Obstructive sleep apnea (OSA) is a common sleep disorder that is marked by recurrent collapse of the oropharyngeal airway during sleep. The collapsed airway causes
cessation of airflow and leads to intermittent hypoxia and disruption of the normal sleep pattern. Risk factors for sleep apnea include obesity, male sex,
abnormalities of the upper airway (e.g. short mandible, tonsillar hypertrophy, adenoid hypertrophy), and increasing age. Symptoms of OSA include snoring, daytime sleepiness, restless sleep, choking
or gasping during sleep, and poor concentration.
OSA is diagnosed with a sleep study. During the study, airflow is monitored through nasal prongs that the patient wears while they sleep. Decreases in airflow known as apneas
and hypopneas are counted. An apnea is defined as a total cessation or near cessation of airflow lasting at least 10 seconds. A hypopnea is a reduction in airflow (≥ 30% from baseline)
that lasts at least 10 seconds. The apnea-hypopnea index (AHI) is the total number of apneas and hypopneas divided by the total sleep time in hours. An AHI of 5 - 15 is classified as mild
OSA, an AHI of 15 - 30 is classified as moderate OSA, and an AHI of > 30 is classified as severe OSA.
OSA is most often treated with a device called a CPAP machine. A CPAP (continuous positive airway pressure) device consists of a mask that fits over the nose or nose and mouth. The mask is attached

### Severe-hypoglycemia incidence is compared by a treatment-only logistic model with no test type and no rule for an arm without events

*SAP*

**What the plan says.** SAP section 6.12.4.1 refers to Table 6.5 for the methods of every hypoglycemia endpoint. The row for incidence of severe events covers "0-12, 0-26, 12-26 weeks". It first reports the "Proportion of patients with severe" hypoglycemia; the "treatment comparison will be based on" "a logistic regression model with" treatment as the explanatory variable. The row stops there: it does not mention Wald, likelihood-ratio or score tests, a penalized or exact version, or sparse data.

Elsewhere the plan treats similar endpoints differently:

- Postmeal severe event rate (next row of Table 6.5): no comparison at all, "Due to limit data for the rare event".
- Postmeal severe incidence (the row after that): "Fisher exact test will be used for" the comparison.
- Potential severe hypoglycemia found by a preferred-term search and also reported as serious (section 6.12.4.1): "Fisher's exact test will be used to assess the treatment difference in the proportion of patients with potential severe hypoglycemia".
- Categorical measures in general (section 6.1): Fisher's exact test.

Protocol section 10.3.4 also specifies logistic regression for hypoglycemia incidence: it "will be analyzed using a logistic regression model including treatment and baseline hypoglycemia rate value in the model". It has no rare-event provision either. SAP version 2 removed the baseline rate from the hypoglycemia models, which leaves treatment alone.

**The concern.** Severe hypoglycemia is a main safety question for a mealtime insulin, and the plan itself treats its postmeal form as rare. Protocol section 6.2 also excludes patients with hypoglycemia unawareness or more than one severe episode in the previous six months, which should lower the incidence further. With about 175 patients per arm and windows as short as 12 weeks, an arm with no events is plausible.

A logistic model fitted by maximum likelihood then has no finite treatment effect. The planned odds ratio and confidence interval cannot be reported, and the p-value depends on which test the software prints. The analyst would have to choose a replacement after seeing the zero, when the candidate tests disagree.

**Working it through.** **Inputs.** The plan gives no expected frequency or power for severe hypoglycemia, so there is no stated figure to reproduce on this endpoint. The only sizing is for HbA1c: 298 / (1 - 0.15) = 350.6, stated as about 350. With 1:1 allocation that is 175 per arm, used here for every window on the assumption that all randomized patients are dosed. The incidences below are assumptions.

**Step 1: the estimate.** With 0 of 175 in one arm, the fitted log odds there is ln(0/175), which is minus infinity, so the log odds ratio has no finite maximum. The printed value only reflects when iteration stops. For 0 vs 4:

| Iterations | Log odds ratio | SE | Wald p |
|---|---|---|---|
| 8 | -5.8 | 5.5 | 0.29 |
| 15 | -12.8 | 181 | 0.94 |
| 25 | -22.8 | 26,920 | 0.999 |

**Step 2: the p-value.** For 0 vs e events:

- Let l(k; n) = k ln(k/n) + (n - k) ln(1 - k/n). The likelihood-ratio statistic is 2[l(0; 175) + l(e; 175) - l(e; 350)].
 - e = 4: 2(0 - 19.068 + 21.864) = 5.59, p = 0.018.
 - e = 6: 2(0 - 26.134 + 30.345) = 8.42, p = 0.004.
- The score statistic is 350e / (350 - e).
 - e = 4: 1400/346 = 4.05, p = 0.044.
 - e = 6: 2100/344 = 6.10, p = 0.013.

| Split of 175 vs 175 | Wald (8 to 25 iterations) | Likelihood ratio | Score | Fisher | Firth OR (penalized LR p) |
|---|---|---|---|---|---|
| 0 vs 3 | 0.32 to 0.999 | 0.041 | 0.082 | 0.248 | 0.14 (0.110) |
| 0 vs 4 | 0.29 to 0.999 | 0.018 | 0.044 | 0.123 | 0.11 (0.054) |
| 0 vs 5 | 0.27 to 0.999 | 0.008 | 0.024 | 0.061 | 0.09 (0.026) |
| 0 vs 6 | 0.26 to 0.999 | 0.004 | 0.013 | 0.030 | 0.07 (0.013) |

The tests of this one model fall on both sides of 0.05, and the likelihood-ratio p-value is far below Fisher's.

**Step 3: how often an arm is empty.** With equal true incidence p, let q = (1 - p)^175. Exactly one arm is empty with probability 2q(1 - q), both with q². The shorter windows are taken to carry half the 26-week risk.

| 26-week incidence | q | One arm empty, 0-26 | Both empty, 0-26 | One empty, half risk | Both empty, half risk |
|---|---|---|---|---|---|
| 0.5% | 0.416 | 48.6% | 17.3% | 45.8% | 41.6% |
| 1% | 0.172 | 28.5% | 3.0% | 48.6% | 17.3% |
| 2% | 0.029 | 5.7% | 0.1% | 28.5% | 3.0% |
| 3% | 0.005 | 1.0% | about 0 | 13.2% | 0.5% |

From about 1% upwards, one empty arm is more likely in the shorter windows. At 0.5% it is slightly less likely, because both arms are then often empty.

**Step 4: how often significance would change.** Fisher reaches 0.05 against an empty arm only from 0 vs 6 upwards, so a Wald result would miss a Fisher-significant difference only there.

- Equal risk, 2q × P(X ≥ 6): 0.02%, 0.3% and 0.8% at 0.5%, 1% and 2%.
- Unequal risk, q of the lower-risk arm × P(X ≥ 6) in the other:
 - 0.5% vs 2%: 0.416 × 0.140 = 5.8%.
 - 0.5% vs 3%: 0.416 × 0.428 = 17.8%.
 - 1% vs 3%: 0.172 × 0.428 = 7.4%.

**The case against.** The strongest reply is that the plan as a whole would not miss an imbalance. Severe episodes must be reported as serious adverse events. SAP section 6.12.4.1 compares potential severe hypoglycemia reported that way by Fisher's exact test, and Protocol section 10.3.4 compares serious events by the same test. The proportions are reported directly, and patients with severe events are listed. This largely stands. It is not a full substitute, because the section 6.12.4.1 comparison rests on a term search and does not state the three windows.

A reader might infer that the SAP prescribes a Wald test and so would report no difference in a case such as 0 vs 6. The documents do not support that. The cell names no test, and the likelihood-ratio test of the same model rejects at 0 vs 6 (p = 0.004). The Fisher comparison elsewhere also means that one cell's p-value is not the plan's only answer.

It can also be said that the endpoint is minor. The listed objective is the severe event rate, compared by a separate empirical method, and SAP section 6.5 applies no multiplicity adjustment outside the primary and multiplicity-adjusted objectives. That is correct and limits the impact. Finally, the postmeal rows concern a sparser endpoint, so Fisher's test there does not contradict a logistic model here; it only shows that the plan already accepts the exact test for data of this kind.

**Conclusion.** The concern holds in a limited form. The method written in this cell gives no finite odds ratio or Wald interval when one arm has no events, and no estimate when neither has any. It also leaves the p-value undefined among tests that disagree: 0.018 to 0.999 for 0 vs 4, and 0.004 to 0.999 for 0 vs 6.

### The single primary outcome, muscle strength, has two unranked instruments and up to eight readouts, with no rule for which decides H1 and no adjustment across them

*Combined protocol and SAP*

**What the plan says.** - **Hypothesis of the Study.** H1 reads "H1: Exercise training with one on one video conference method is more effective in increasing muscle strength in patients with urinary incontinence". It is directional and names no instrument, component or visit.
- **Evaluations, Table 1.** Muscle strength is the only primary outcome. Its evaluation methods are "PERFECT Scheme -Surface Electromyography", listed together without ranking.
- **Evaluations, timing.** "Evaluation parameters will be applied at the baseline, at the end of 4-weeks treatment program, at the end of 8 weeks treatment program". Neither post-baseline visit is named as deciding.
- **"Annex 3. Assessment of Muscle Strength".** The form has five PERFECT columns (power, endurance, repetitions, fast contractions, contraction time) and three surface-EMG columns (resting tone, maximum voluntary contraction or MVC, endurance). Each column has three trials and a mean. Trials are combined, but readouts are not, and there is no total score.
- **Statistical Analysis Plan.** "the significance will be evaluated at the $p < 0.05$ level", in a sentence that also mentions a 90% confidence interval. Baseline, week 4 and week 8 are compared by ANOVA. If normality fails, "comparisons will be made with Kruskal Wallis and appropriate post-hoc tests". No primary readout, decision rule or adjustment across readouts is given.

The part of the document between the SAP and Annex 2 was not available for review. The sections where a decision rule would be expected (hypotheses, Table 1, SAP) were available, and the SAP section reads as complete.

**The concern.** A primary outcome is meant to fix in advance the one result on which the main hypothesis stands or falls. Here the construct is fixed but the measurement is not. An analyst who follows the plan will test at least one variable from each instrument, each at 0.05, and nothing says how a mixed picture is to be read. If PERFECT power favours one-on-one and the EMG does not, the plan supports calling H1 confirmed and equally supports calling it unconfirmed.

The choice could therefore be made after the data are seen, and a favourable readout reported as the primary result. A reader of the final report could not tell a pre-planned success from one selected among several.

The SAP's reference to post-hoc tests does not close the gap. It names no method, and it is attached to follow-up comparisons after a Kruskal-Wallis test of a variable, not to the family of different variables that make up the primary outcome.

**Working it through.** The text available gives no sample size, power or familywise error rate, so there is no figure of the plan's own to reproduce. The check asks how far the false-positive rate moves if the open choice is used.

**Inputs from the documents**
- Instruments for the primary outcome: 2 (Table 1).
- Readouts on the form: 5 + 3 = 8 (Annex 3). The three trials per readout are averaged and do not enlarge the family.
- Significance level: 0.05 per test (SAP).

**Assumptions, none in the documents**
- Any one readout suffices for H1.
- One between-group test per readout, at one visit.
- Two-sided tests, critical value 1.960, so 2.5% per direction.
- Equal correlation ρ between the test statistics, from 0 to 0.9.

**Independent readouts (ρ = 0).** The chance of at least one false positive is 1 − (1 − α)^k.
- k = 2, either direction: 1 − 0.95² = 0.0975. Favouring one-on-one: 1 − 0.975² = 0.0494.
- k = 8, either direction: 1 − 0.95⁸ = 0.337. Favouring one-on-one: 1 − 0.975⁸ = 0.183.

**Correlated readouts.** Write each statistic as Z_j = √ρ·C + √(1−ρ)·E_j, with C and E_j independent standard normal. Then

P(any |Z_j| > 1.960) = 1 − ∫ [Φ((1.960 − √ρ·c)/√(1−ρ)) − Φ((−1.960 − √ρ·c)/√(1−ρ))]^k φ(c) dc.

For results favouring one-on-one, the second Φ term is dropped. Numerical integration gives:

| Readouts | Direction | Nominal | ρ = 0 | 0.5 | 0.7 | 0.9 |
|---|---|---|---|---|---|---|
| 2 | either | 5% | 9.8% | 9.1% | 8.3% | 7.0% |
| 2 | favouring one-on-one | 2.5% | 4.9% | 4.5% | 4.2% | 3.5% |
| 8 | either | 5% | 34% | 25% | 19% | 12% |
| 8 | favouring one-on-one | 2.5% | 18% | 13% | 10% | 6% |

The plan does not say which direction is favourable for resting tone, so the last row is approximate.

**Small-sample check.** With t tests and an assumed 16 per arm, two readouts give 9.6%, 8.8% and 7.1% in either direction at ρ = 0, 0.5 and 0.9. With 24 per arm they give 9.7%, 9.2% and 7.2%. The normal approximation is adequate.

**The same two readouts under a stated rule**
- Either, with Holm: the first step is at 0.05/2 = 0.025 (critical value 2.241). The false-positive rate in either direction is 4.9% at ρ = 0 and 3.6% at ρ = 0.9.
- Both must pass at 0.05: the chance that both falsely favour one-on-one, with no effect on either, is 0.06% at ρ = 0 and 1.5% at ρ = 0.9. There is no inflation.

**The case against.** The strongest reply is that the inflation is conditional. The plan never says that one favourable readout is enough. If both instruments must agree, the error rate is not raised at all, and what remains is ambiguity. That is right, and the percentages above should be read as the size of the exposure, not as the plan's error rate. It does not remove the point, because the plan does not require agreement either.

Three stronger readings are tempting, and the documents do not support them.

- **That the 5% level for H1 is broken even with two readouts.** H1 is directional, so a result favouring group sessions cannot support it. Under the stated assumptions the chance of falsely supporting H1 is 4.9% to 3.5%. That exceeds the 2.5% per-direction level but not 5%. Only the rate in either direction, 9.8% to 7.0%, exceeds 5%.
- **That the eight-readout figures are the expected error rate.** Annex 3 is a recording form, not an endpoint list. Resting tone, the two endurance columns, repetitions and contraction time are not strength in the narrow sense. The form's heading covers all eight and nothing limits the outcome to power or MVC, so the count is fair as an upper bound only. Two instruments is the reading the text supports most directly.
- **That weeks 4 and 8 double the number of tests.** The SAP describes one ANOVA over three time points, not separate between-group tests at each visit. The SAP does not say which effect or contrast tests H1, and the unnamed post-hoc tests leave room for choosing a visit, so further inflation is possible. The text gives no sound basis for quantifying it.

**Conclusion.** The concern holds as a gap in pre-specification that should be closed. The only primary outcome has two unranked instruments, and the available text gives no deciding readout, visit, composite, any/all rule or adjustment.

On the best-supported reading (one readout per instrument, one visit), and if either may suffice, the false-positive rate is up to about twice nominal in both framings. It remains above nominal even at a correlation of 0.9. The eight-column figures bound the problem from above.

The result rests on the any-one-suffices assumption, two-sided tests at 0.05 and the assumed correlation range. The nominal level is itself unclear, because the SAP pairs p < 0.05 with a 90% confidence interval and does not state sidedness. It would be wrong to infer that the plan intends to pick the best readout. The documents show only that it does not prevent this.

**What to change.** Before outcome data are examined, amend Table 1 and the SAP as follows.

to a machine that delivers continuous pressure through the mask. The continuous pressure helps prevent the airway from collapsing during sleep. In trials, CPAP use has been shown
to reduce systolic blood pressure by 2 - 3 mmHg in patients with normal blood pressure and by 6 - 7 mmHg in patients with resistant hypertension. Observational studies have found a decreased
risk for cardiovascular events in patients with OSA who were treated with CPAP. The SAVE study (Study 1) detailed below is the first randomized controlled trial to evaluate the effects of CPAP on cardiovascular
outcomes in patients with OSA. The study below it (Study 2) looked at the effects of an implantable device on OSA in a cohort of patients.
SAVE Study - CPAP vs Usual Care for the Prevention of Cardiovascular Events in OSA, NEJM (2016) [PubMed abstract]
- The SAVE study enrolled 2717 patients with moderate-to-severe OSA and cardiovascular disease
- Main inclusion criteria: age 45 - 75 years; moderate-to-severe OSA defined as an oxygen desaturation index (# of times per hour that O2 sat drops by ≥ 4% from baseline) of ≥ 12;
diagnosis of coronary artery disease or cerebrovascular disease
- Main exclusion criteria: severe daytime sleepiness; severe hypoxemia defined as O2 sat < 80% for > 10% of recording time; Cheyne-Stokes respirations
- Baseline characteristics: average age 61 years; male sex - 81%; coronary artery disease - 51%, cerebrovascular disease - 49%; average BMI - 29; average oxygen desaturation index - 28; average AHI - 29
- Patients were randomized to one of two groups:
- Group 1 (1346 patients) - CPAP
- Group 2 (1341 patients) - Usual care
- All patients received advice on healthful sleep habits and lifestyle changes to minimize OSA